Shaw Festival 2014

peach_celebrationThe picture-postcard-perfect town of Niagara-on-the-Lake was abuzz with shoppers and theatergoers when we arrived on a resplendent summer day. You could be very happy just strolling the streets of this upscale village, admiring homes straight out of a glossy magazine, or shopping in the chic boutiques, or dining in the many fine restaurants, or visiting the shore of Lake Ontario. But most people had come for the theater, as had we.

The Shaw Festival was founded in 1962 with the mission of paying homage to the prolific British playwright George Bernard Shaw. Perhaps one motivation was to provide a counterbalance to the older Stratford Shakespeare Festival’s concentration on “The Bard of Avon,” but that’s mere conjecture on my part. The Festival’s purview was later refined to encompass plays written during Shaw’s long lifetime (1856 to 1950), although lately the bounds have been stretched a bit with the inclusion of popular musicals of more recent vintage as well as some contemporary plays.

The Festival comprises four theaters, from the grand, 856-seat Festival Theatre to the compact, 200-seat Studio Theatre. All are within a short stroll of one another and the plays on offer rotate daily with frequent matinees so that during a short stay a visitor can see a good many plays.

For theater of this caliber, ticket prices are surprisingly moderate and, since prices are in Canadian dollars, American visitors in 2014 will enjoy a discount of about eight percent thanks to a favorable exchange rate.

For the 2014 season, the Festival is mounting ten productions, including two by Shaw, The Philanderer and Arms and The Man. We managed three in two days during a brief layover en route to Stratford.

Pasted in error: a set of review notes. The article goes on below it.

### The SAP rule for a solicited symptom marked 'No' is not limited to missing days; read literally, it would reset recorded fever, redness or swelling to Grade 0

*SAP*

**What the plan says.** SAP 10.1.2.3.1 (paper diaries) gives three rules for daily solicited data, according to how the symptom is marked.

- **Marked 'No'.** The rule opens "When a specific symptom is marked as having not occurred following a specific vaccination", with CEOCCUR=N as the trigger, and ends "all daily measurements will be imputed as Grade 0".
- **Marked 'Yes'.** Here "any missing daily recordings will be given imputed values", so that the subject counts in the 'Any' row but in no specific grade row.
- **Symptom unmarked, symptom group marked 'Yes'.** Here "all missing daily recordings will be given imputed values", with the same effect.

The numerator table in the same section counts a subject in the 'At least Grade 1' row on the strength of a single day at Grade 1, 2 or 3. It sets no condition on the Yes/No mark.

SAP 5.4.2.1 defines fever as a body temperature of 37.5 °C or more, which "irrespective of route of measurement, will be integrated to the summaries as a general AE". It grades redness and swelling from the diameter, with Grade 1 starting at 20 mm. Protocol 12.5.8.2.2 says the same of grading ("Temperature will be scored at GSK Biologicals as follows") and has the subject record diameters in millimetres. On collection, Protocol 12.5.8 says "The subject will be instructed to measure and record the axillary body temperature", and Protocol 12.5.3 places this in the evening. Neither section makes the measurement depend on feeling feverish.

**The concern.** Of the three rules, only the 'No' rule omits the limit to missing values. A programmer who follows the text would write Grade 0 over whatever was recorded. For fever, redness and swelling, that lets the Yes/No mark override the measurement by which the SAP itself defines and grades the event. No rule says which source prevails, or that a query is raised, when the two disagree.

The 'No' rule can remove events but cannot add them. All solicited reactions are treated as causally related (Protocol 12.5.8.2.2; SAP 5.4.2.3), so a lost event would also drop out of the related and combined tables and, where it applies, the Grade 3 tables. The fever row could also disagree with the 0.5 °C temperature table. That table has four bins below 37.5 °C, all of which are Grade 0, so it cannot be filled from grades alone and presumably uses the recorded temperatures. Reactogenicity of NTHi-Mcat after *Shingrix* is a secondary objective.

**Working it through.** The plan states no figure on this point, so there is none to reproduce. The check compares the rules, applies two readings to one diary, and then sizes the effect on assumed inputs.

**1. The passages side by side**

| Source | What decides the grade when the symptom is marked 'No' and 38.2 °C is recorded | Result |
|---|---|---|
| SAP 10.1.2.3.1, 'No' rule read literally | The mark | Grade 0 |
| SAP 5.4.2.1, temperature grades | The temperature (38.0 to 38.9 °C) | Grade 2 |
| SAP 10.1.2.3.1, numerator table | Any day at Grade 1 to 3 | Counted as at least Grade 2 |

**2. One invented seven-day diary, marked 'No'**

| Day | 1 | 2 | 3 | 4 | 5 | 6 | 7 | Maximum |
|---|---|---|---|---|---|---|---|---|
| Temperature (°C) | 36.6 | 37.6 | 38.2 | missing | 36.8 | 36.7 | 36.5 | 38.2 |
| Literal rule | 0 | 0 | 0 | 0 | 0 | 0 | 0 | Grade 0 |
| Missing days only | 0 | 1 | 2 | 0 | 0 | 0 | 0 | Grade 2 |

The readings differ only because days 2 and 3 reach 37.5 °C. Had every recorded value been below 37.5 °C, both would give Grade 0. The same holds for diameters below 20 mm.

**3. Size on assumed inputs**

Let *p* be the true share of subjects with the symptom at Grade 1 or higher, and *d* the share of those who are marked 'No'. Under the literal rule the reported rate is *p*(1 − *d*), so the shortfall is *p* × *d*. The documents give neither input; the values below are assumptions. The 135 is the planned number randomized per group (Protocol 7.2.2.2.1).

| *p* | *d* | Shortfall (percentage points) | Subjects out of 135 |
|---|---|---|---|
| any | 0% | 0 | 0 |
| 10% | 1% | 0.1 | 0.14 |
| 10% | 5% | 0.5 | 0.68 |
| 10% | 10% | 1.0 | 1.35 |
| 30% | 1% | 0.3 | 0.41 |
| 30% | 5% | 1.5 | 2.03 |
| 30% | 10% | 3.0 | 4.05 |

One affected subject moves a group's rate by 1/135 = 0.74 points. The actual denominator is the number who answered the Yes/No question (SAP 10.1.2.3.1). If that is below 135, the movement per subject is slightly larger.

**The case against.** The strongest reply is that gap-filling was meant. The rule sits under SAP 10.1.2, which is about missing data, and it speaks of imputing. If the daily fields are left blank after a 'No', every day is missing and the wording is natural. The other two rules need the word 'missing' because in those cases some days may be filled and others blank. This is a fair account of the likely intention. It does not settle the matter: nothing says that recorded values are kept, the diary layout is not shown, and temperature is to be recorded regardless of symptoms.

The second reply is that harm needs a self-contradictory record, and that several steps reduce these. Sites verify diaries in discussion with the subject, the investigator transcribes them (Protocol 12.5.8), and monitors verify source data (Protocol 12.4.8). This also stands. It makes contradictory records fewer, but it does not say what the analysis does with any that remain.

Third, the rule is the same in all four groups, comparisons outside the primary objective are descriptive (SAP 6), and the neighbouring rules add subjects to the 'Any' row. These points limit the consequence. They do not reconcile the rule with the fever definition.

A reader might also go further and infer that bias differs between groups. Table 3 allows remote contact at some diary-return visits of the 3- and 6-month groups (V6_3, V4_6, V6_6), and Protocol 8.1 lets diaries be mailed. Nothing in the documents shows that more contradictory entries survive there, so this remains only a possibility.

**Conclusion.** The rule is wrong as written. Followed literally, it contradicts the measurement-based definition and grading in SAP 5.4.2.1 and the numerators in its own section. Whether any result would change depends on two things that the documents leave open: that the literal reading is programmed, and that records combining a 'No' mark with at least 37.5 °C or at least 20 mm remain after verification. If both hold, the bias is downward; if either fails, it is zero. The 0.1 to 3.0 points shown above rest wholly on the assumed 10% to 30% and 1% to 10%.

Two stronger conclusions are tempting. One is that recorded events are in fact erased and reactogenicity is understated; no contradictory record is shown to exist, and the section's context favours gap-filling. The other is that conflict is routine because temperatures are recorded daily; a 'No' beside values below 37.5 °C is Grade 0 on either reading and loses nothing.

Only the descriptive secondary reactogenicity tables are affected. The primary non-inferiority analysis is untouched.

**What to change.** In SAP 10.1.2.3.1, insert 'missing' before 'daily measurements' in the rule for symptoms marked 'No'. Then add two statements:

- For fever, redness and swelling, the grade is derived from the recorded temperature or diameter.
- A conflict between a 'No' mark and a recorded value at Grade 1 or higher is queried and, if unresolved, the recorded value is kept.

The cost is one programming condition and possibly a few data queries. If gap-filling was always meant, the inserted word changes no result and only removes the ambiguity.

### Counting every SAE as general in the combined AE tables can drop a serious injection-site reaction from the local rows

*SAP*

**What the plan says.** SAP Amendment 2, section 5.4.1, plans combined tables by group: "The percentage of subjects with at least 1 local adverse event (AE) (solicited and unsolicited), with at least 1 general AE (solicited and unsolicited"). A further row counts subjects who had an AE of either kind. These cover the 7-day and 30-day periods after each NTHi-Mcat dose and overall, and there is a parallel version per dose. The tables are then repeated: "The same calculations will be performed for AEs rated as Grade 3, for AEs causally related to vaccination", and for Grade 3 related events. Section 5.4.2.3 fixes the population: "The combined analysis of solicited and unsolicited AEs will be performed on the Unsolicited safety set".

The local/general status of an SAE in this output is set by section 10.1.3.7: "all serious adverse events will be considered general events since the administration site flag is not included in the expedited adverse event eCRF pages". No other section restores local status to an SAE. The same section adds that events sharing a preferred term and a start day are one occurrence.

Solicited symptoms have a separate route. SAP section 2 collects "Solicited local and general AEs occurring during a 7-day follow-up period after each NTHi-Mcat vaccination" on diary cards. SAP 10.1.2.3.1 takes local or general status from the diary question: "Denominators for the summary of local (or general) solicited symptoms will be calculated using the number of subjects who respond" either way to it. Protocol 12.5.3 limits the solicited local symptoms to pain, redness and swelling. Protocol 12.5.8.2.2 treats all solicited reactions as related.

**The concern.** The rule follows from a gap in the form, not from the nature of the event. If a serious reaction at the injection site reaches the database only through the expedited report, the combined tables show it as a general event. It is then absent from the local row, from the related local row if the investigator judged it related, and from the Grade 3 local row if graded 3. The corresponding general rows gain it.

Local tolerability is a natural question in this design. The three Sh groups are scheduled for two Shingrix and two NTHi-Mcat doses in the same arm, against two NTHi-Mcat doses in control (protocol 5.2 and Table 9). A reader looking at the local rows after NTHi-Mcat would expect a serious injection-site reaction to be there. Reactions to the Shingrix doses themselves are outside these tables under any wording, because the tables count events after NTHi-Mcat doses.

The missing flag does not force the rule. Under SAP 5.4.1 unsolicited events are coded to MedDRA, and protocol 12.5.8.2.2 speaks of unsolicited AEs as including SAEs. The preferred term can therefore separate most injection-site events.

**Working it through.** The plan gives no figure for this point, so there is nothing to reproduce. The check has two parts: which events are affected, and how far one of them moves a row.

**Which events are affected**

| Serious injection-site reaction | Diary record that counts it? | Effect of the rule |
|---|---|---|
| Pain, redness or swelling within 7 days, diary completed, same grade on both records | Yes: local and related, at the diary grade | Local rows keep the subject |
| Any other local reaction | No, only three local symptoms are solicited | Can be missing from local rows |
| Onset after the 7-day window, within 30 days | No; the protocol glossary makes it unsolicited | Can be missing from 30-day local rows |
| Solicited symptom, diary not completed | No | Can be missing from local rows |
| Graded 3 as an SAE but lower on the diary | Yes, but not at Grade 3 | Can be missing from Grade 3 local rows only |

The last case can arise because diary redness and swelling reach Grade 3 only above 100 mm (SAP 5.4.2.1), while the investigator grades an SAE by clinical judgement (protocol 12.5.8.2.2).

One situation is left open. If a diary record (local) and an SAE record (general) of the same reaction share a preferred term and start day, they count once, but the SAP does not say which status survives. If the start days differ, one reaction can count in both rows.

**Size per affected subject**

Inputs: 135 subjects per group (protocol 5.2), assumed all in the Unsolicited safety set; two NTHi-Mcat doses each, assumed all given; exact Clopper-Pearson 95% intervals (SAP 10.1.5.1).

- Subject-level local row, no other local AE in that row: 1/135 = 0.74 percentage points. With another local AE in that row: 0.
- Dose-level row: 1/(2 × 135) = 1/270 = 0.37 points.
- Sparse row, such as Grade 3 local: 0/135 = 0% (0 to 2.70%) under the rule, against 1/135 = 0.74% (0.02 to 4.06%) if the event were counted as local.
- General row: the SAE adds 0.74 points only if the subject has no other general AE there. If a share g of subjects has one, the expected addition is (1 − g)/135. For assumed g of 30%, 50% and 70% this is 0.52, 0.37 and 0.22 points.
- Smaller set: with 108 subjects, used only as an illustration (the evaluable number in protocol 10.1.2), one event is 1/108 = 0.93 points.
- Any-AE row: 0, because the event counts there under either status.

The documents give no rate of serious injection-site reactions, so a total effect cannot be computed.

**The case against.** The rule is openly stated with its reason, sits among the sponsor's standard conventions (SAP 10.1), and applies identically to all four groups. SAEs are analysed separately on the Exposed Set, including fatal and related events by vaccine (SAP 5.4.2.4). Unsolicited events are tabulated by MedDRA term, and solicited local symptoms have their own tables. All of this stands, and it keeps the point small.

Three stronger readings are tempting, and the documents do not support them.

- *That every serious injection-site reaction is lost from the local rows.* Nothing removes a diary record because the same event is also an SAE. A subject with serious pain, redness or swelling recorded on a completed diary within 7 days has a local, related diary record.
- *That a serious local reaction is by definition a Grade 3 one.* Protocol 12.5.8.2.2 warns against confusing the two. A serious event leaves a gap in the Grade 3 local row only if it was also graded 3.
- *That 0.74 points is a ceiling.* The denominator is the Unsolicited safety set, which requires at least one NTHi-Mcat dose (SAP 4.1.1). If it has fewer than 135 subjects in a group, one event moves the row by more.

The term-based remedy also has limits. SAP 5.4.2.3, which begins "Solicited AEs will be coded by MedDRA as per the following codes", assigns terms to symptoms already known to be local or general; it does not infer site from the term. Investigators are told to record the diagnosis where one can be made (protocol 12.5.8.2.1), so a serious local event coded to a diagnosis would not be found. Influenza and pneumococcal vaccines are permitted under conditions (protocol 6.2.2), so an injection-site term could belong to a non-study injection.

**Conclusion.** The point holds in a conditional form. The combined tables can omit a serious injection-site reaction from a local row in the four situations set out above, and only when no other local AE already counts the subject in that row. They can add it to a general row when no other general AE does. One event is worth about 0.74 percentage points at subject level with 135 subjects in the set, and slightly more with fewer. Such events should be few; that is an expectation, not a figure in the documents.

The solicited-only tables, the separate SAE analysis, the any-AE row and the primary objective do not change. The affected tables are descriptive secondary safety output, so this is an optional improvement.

Cabaret, the Kander and Ebb smash, is getting a solid revival under the direction of Festival veteran Peter Hinton. Deborah Hay is terrific as Sally Bowles and Juan Chioran’s Emcee is very much his own, borrowing nothing from his storied predecessors in the role. Not every element of the production works as well, however, and – let’s face it – the subject matter is downright depressing. So if it’s a lighthearted musical you’re looking for, look elsewhere.

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Another offering on the heavy side is Sean O’Casey’s Juno and the Paycock, about the trials and tribulations of a family during Ireland’s Civil War – not the one fought against the British but the one the Irish fought against each other after winning a peace that partitioned Ireland. Not everyone thought that was a good idea then; some still don’t think so.

Shaw_Juno_WebGallery3

If you thought the “dysfunctional family” was a recent invention wait until you get a load of the Boyles. Dad (the “paycock” or peacock) is a drunken braggart, son Johnny’s a shattered IRA veteran with PTSD, daughter Mary is looking for love in all the wrong places. Mother, the Juno of the title, is a tower of strength.

It helps to have a grounding in the history of the period and the program notes are a must-read for those who don’t. For those who think the Irish are a hard-drinking but jolly race, this play will be an eye-opener. It’s a glimpse into the darker side of the national character, one that continues to divide families to this day. A laugh riot it ain’t and because of its length it can be heavy going for some; a good number of folks packed it in at the intermission. Those who stick it out, however, will be rewarded with some truly solid acting.

Fortunately, we ended on a happier note with a blissful production of Arms and the Man, one of Shaw’s most popular plays, and deservedly so. This romantic farce requires a sense of high style to work just so and the cast, under the sure hand of Morris Panych, deliver nicely.

Man (and woman) does not live by great art alone, of course, so we were glad to get an usher’s recommendation for Il Gelato di Carlotta, a few doors down from the Royal George Theatre on Queen Street. This is the best gelato I’ve had this side of Rome. It’s on the pricey side, but once you tuck in, I doubt you’ll be complaining.